Carol Britto was born in Cleveland but Toronto was her artistic home. The polished jazz pianist was a singular presence on the Toronto jazz club scene for some 27 years. She found various gigs around town from playing at Lyte’s, an intimate jazz cabaret at the Royal York Hotel but she made her mark leading the Carol Britto Trio, the house band at George’s Bourbon Street backing veteran jazz stars from the deeply soulful saxophonist Eddy “Lockjaw” Davis to the swinging Milt Jackson.
“Man, she can wear you out,” Joe Venuti once told me. Venuti was possibly the most aggressive jazz viloinist of his day and Britto was his match, “No matter what tempo,” he added. Britto solos were “potential juggernauts,” noted New York Times critic John S. Wilson said after her return to the Big Apple in the early ’80s, where she played an A List of clubs such as Hanratty’s and the Village Corner. Her playing also had its intricate, intellectual side with its many “interesting harmonic structures,” as saxophonist/composer Benny Carter recognized.
Other musicians might give testimony to her culinary skills, but she seemingly maintained a sharp distinction between her home life and her jazz life. Married to the fine bassist Bill Britto, she had a close family with children and grandchildren. Yet she never seemed more private than when she was at her most public on-stage. Engaged but aloof was her preferred style.
Chet Baker liked that about her: the aloof part. “We connect in some way I can’t explain,” the troubled trumpeter told me early one Sunday morning in a hotel restaurant after a night when he may not have known sleep. I suspect it was the case of one deeply private person understanding the same thing in someone else. Perhaps this explains the title of Alone Together, the album she recorded with Flip Phillips and Michael Moore, or the naming of Inner Voices, also recorded with Moore.
Music was Carol's life. School concerts led to a scholarship to the Cleveland Institute of Music. Cleveland jazz lovers may remember her playing at the Purple Tree Lounge in the Manger Hotel. From there she began to make a name for herself in New York and in Toronto where she studied with the incomparable Oscar Peterson. "Oscar taught me how to be a take-charge pianist," she said. Her forceful energetic technique was often compared to Oscar's musical energy and style.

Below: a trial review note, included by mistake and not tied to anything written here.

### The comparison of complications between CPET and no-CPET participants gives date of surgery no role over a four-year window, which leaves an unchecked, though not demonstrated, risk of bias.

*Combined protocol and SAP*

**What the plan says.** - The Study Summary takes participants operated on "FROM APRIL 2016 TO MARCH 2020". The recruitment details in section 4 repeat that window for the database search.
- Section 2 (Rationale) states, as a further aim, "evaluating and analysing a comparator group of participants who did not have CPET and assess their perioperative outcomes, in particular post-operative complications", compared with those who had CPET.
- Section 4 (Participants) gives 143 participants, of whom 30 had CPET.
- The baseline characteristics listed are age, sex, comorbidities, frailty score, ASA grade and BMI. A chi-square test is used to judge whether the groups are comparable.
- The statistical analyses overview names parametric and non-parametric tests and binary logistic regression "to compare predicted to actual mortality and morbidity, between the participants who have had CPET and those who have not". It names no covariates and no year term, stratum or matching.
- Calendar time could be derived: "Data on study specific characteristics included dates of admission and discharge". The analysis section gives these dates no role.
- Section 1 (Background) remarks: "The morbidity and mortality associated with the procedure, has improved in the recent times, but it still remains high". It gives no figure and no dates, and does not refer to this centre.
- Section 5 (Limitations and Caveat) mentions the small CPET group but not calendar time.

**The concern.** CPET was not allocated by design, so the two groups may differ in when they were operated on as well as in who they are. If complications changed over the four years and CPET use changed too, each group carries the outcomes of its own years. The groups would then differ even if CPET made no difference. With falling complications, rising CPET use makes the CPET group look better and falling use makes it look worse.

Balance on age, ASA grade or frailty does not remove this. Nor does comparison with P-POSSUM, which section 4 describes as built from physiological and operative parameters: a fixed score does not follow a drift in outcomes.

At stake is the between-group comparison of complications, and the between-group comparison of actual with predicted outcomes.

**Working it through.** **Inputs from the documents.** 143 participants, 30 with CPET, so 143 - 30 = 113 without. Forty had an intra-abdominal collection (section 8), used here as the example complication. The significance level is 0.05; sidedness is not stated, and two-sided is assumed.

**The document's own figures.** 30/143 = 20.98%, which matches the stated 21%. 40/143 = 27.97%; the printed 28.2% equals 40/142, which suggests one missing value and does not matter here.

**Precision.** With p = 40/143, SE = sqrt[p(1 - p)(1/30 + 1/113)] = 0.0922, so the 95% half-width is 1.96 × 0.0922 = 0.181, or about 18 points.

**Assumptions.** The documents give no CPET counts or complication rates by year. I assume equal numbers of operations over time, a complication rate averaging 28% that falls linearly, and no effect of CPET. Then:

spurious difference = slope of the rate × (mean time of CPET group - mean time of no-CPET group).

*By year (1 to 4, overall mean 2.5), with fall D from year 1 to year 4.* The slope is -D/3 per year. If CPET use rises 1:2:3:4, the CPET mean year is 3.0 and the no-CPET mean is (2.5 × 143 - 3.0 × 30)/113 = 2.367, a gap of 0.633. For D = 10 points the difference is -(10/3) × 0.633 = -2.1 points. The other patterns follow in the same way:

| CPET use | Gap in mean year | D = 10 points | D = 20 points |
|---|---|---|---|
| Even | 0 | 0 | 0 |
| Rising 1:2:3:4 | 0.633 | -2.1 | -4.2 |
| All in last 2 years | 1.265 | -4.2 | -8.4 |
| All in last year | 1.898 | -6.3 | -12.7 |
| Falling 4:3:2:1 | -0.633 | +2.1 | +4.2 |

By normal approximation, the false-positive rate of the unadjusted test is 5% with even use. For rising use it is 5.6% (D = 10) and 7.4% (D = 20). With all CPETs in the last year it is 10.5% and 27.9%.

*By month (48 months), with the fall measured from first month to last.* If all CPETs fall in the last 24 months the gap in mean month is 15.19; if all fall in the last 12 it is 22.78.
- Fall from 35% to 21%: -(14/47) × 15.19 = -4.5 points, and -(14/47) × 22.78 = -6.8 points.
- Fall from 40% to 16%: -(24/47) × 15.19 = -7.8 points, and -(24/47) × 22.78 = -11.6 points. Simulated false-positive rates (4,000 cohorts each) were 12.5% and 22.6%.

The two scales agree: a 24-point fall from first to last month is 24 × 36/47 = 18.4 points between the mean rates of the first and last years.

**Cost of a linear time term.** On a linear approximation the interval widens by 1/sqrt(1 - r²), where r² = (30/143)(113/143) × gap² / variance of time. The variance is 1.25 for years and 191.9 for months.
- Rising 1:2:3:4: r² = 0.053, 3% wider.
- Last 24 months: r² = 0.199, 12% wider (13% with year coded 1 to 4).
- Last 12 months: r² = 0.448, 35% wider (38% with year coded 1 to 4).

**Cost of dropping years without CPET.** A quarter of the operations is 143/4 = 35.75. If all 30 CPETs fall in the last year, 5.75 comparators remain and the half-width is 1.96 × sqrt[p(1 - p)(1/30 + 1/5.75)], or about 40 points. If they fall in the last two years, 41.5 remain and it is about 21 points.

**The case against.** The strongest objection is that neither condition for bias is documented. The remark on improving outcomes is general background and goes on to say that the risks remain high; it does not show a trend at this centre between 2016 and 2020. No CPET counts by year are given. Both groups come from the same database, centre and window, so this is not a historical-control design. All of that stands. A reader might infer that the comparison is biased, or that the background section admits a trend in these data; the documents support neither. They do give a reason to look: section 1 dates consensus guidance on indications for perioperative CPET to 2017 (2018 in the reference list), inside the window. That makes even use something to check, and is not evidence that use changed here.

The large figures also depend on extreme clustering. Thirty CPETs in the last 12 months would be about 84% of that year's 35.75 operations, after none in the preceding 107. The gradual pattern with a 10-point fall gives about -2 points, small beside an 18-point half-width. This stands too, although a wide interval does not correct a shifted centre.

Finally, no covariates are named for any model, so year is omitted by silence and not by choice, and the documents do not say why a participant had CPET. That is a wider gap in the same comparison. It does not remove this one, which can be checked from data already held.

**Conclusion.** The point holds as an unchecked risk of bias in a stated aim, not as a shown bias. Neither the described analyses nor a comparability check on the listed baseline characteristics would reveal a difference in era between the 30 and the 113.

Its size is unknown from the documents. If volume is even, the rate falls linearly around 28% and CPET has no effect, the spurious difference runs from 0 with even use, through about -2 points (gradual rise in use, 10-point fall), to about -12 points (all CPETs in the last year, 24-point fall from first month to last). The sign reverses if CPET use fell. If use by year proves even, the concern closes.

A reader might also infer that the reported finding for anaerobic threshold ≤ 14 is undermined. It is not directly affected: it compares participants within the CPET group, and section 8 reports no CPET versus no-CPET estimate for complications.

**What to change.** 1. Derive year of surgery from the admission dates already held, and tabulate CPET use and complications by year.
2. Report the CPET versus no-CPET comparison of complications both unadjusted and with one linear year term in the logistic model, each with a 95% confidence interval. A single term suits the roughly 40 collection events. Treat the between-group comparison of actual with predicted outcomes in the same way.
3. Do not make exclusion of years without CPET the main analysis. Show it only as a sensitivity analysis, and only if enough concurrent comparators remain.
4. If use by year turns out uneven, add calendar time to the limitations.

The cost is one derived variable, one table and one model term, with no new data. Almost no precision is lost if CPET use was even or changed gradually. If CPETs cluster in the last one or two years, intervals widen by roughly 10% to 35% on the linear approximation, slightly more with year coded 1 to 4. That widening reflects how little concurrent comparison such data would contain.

Carol was famous as a solo performer and as leader of the Carol Britto Trio. During her career, she accompanied legendary names in jazz including Chet Baker, Benny Carter, Helen Humes, Joe Williams, Major Holley, Zoot Sims, Phoebe Snow, Joe Venuti, Doc Cheatham, Marvin Stamm, Roy Eldridge, Flip Phillips, Bobby Rosengarden, Eddie "Lockjaw" Davis, Gary Mazzaroppi, Milt Jackson, Lance Hayward, Tootsie Bean, and Michael Moore. She played with Percy Faith and his Orchestra and she also toured with the Tommy Dorsey Band.
Trumpet player Marvin Stamm said of her, "If a visiting jazzman wants a powerful yet sensitive musical companion at the piano, nobody in the business can equal her." Tenor saxophonist Eddie "Lockjaw" Davis called her "Lady Britto, the Countess Basie of the piano." The great jazz violinist Joe Venuti called her simply, "Mother Jazz."
In New York, Carol played all the major clubs: The Knickerbocker, The Fortune Garden Pavilion, The Village Corner, Birdland, Café Gianluca, J's, Zinno, Carnegie Tavern, Hanratty's and the Rainbow Room. Britto's albums won her a wider audience and acclaim with "Alone Together" with Flip Phillips. Her album "Inner Voices" with Michael Moore, was also recorded on the Town Crier label.
Carol had many interests. She was a gourmet chef who loved cooking for friends. She was an avid reader. She was expert at working crossword puzzles. But it was to her music that she gave her heart and soul.
Carol Briito: piano
Bill Britto: bass
Bruce Farquar: drums
Recorded March 27, 1967 in Toronto, Ontario